Academic journal article Journal of the International Academy for Case Studies

Stolen Data and Fraud: The Hannaford Brothers Data Breach

Academic journal article Journal of the International Academy for Case Studies

Stolen Data and Fraud: The Hannaford Brothers Data Breach

Article excerpt

THE DATA THEFT

The first indication that Hannaford Brothers had a problem came on February 27, 2008 when they were notified by First Data--which handles transactions for Discover and American Express--about a high number of fraudulent charges on credit cards which had previously been used at Hannaford stores (Wickenheiser, 2008). Although Hannaford Brothers had never before been the victim of a data breach, they were now in the middle of an ongoing theft of customer information that would be one of the most publicized of2008 and ultimately lead to millions of their customers' credit card data being stolen. After being alerted by First Data, Hannaford Brothers notified the Secret Service and assembled a team of over thirty computer forensic experts to find the source of the data leak. At this point Hannaford Brothers had not notified the public and did not know how the data was being stolen. As they were trying to determine how the theft was occurring one thing was very clear: they had to figure it out quickly. The longer they took, the more customer data was being stolen. They had to find out what data was being stolen, how the thieves were stealing it and they had to do it fast.

Since credit card fraud was what alerted them to their ongoing data theft, the store's payment system was examined as a source of the data theft. Each of the Hannaford Brothers and affiliate stores had the same Point of Sale (POS) system architecture. Next to each cashier in the store was a POS terminal with a card reader. When the cashier had rung up all of the items in the order, if the customer wished to pay with a credit or debit card the customer's card would be swiped and their authorization data would travel from the POS terminal to an in-store server and then out to their transaction processor which would authorize the credit card for the purchase. Each store had one server and multiple POS terminals with card readers.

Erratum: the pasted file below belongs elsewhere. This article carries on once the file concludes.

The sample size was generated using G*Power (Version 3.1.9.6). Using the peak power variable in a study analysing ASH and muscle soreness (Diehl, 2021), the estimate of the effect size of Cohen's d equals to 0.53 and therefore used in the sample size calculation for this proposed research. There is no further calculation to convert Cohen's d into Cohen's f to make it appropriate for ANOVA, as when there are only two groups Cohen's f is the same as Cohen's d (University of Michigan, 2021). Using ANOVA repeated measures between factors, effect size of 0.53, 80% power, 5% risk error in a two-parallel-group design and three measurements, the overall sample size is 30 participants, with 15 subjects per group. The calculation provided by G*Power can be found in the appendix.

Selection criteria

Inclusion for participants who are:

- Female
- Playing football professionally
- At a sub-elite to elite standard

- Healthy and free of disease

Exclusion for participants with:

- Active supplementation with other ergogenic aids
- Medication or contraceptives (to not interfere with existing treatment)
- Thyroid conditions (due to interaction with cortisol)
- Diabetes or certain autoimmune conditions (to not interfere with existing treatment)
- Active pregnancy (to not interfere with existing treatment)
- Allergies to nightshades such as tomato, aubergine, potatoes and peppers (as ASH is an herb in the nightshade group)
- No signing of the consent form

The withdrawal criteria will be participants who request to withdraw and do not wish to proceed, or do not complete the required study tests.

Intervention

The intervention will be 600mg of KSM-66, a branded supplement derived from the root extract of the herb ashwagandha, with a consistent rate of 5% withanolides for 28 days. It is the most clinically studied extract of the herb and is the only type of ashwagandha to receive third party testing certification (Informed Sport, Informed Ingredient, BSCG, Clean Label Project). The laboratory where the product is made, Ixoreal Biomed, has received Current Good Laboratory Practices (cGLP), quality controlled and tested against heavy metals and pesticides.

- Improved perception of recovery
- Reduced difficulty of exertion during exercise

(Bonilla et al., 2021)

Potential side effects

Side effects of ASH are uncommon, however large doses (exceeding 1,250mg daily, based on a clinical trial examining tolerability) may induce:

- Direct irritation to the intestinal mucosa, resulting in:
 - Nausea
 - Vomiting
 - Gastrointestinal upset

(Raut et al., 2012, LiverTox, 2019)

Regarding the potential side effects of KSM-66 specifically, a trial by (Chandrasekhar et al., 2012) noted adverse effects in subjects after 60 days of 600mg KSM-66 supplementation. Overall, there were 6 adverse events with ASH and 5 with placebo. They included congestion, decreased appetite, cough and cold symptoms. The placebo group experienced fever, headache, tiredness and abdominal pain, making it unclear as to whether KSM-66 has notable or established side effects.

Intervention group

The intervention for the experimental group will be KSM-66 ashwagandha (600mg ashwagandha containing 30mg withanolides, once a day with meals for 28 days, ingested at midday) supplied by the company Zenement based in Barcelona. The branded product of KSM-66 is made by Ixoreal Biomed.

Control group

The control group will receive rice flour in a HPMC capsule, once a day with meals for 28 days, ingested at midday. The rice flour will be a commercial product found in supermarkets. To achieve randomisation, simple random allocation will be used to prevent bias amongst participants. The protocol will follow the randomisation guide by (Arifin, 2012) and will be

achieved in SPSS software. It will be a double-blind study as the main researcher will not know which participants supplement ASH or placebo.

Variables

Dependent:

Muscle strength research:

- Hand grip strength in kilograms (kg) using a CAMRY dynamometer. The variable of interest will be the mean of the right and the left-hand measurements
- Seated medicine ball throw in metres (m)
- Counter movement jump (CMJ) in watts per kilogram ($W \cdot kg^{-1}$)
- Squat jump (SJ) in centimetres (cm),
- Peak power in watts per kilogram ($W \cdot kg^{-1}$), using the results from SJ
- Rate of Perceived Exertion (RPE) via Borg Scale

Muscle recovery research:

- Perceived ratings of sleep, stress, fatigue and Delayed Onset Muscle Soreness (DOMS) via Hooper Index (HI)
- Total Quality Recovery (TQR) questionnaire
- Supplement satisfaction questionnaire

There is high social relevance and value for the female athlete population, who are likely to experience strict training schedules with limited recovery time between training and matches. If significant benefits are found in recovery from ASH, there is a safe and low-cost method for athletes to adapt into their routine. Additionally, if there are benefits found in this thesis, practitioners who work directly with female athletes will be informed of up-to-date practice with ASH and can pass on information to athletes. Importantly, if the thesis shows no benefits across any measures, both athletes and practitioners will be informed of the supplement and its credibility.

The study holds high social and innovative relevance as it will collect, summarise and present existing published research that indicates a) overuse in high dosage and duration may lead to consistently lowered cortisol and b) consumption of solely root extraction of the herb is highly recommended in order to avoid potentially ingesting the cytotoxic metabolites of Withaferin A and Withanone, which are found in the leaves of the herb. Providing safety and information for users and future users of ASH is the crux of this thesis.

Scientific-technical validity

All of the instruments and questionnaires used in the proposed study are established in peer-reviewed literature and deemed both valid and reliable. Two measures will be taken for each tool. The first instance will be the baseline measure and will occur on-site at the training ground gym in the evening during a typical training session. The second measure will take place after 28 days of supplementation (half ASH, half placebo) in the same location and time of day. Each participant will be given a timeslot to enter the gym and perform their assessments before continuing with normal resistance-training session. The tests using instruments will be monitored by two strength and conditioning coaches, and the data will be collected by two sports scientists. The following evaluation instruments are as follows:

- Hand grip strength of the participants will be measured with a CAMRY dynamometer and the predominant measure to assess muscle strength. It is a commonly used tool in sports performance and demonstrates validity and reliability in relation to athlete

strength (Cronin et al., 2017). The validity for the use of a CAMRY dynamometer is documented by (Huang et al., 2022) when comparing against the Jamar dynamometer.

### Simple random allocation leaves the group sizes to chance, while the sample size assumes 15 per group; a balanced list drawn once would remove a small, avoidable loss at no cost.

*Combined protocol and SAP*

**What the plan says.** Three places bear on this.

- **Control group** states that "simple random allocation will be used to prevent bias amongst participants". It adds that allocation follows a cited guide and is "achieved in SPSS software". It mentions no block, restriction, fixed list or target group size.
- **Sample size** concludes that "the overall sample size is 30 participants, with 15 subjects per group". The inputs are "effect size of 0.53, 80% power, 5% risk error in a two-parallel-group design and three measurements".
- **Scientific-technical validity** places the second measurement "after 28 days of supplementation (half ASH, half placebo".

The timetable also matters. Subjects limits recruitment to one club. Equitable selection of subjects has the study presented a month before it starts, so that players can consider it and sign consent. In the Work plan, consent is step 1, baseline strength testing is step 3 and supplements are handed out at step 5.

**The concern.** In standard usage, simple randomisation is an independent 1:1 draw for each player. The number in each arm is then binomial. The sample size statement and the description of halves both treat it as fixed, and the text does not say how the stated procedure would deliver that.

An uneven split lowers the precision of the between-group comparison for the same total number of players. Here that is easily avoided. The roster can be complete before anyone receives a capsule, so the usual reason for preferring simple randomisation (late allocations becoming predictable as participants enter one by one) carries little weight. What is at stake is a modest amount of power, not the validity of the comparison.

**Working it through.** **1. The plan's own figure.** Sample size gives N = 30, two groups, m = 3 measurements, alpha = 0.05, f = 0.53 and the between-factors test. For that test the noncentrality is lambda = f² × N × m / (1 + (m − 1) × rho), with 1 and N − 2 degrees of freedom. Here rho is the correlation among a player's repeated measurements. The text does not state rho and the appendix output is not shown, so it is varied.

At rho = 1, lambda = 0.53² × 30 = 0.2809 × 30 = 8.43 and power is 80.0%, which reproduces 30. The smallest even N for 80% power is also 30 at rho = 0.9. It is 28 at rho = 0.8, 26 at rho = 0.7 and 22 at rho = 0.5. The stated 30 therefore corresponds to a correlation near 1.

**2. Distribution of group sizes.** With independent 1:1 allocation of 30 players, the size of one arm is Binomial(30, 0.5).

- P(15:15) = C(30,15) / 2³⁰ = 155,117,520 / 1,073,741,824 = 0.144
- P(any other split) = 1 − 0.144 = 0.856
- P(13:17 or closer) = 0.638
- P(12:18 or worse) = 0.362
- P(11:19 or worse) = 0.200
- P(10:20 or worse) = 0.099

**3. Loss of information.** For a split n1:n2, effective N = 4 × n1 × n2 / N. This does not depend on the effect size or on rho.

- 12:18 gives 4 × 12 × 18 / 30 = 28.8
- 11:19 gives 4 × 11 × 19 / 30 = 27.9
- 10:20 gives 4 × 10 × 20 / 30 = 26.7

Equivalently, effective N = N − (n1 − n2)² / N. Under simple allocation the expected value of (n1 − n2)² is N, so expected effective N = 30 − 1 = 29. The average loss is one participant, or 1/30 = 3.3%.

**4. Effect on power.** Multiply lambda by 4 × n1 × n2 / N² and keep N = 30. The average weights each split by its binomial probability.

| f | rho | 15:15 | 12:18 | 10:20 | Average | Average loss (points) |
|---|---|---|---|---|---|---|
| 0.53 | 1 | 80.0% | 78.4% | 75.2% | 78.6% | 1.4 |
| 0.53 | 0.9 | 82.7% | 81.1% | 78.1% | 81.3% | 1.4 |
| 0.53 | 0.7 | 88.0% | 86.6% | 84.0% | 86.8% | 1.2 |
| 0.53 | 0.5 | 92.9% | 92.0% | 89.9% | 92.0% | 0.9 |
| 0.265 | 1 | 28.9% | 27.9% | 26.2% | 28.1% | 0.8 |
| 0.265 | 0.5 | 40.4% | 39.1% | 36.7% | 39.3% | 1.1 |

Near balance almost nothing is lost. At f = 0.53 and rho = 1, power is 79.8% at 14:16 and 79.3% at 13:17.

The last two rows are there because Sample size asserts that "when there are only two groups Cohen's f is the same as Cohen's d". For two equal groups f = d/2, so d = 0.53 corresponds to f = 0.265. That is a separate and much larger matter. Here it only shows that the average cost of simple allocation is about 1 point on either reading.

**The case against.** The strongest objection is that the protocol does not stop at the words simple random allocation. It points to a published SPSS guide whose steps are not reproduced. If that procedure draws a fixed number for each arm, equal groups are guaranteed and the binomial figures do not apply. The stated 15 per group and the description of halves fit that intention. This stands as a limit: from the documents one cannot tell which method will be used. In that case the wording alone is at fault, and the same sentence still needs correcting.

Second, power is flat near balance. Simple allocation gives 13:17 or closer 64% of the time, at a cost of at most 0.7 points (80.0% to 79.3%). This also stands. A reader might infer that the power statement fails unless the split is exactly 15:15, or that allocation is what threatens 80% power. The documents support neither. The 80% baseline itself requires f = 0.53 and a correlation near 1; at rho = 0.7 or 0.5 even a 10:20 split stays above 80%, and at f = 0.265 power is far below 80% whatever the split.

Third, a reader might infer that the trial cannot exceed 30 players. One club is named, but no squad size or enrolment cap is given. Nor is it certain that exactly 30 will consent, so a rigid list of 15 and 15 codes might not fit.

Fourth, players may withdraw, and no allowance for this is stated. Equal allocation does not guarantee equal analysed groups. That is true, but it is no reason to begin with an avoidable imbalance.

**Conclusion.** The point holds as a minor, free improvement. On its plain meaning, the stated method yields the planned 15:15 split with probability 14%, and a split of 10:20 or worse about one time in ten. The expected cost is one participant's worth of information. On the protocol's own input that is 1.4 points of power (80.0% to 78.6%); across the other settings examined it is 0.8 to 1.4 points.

After more than a week of round-the-clock work the Hannaford Brothers forensic team determined that criminals somehow had managed to insert a malware program onto every one of the Hannaford Brothers in-store servers. They had managed to do this for all of the close to three hundred stores distributed throughout the northeast and Florida. The malware program was able to grab the data as it was being sent from the POS terminals to the in-store server as part of the authorization process and then add the data to a cache of stolen data. The malware would then regularly connect with an overseas Internet Service Provider (ISP) and send the most recent batch of stolen customer data out of the United States. This data theft was occurring despite the fact that Hannaford Brothers had a security firm to monitor its network security and their stores used a modern POS system that should have been secure (in fact, Hannaford Brothers had been featured in a 2005 Computerworld article as an example of a retailer aggressively updating and modernizing their POS system (Hoffman, 2005)).

There were a number of other reasons that Hannaford Brothers described this attack as "new and sophisticated". The first of these is the operating system of the computer the malware ran on. Most of the computers in the world use a Microsoft Operating system, but the malware that stole the data from Hannaford Brothers was designed to run on a computer running the Linux operating system. Although Linux is widely used as a server operating system (OS), only a small percentage of non-server machines run Linux and thus there has been little financial incentive for malware writers to create malware for Linux. This has led some to the conclusion that this malware was custom written and designed specifically for the Hannaford Brothers payment system. The uniqueness of this malware is also reflected in how difficult it was to find and indentify by the computer forensic team: it took a thirty person team of Secret Service and other computer forensic experts--working around-the-clock--over a week to find this malware program. …

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